When applying for a new job, we all hope to be given a fair shot at securing this position, and expect to be judged on the basis of our qualification for the position, and not on any other non-work related factors. Unfortunately, despite the fact that there are numerous laws in the United States that prohibit discrimination on the basis of a range of qualities, discrimination still takes a number of different forms in the workplace today.
While most people think of discrimination as something that happens within the workplace, an incredible amount of discrimination occurs in the hiring and interviewing process. To try and stop this, there are a number of questions that interviewers are not legally allowed to ask during an interview. Some of the most unfortunately common of these include:
- Do you have any kids / Do you want kids? – Many interviewers try to discriminate against women who plan on having a family at some point by asking seemingly innocent questions like these.
- Where are you from? – Although this may seem like small talk, far too many employers discriminate against potential employees on the basis of race or national origin, and asking a question like this might not be as innocent as it seems.
- When did you graduate from / go to college? – Ageism is an unfortunately common problem when it comes to hiring new employees, and an interviewer might be asking you a question like this to try and establish exactly how old you are.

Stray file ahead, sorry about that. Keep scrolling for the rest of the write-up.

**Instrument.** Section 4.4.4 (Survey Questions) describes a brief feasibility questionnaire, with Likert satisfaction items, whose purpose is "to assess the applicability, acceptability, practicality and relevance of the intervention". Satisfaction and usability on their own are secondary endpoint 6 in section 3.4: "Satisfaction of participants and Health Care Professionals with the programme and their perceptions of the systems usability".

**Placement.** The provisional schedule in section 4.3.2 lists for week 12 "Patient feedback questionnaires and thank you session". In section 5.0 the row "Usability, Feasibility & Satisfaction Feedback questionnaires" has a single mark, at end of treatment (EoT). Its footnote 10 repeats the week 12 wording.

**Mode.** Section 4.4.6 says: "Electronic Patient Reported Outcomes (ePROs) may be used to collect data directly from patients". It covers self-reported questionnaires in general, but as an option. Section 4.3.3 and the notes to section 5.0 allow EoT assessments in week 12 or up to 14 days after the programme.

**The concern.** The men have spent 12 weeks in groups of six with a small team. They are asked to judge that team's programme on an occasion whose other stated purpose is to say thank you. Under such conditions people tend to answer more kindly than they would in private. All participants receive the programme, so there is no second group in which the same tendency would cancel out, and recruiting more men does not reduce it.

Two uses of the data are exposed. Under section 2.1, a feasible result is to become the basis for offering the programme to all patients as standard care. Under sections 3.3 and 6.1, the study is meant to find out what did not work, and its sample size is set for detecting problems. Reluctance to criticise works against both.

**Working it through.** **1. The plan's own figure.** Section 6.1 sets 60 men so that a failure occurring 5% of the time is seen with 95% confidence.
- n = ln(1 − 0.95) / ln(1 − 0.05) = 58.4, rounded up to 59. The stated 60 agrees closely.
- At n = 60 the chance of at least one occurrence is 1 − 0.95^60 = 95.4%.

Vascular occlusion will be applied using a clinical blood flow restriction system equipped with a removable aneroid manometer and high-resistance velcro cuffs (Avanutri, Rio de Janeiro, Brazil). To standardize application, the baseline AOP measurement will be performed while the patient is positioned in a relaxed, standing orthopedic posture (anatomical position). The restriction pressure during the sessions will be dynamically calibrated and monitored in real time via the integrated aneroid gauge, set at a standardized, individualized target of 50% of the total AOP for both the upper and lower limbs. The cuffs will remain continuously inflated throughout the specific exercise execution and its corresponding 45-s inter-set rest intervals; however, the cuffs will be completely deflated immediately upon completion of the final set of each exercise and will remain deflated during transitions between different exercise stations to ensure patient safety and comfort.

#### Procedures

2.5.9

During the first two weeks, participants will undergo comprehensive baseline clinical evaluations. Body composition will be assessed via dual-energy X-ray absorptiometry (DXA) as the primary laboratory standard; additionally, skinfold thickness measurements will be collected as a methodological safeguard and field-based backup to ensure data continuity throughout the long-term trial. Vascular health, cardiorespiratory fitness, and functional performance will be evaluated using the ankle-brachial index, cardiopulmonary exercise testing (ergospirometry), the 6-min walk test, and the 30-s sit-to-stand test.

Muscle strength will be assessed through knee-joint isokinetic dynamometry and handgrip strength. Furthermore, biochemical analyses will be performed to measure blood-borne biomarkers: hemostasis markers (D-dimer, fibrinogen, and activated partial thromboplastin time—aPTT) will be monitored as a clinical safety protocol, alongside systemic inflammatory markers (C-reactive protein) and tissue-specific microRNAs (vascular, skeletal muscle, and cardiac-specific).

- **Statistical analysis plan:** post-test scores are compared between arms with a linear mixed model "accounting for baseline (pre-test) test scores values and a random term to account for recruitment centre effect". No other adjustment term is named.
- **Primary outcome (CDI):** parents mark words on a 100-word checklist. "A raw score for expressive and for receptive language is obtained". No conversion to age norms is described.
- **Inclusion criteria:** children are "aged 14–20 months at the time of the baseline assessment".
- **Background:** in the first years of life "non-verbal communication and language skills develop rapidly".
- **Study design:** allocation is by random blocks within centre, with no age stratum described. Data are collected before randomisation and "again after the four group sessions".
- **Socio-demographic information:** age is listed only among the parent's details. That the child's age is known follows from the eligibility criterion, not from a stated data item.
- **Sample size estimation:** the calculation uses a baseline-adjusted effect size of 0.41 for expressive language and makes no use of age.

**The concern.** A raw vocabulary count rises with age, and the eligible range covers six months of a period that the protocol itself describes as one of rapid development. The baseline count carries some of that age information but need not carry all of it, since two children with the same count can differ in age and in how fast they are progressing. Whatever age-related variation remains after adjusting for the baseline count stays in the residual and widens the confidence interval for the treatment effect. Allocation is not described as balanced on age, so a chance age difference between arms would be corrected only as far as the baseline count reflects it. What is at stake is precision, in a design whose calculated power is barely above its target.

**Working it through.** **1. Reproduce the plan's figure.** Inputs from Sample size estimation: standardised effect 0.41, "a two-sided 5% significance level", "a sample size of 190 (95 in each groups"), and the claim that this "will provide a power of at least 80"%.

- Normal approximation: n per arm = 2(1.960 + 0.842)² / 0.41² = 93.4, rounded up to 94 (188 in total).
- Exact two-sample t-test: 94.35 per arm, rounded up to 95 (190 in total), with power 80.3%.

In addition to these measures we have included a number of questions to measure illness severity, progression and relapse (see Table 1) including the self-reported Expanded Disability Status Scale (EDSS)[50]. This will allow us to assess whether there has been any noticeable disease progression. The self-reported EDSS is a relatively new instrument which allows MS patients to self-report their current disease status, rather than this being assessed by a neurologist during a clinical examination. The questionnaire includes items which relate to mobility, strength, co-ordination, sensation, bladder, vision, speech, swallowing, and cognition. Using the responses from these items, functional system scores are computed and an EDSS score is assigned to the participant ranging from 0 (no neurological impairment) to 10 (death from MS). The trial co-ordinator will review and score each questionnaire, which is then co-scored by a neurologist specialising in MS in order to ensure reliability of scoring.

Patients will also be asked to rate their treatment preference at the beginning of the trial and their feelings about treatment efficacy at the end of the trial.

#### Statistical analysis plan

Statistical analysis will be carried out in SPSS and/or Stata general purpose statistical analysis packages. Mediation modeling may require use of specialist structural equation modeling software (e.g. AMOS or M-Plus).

- Are you married? – Again, while questions like this may come across as nothing more than small talk, discriminating against prospective employees on the basis of sexual orientation is unfortunately common, and a question like this might be an attempt to probe into your sexual orientation.
What are Illegal Interview Questions?
As per EEOC(Equal Employment Opportunity Commission), It is Illegal to ask questions about Race, Color, Sex, Country, Religion, Age, Marital Status etc
Some More Illegal Interview Questions are
- Are you Latino or Hispanic?
- Are you married?
- How many children you have?
- What is your age?
- Do you go to the temple
- Are you pregnant?
- What is your Citizenship
If you are asked any of these questions in the course of an interview, you are not legally required to answer them, and you may even want to discuss the incident with an employment lawyer who can further advise you on your rights and options. Instead of answering these questions, you can politely try and steer the conversation back to your qualifications for the position in question. More advice on dealing with these kinds of questions can be found.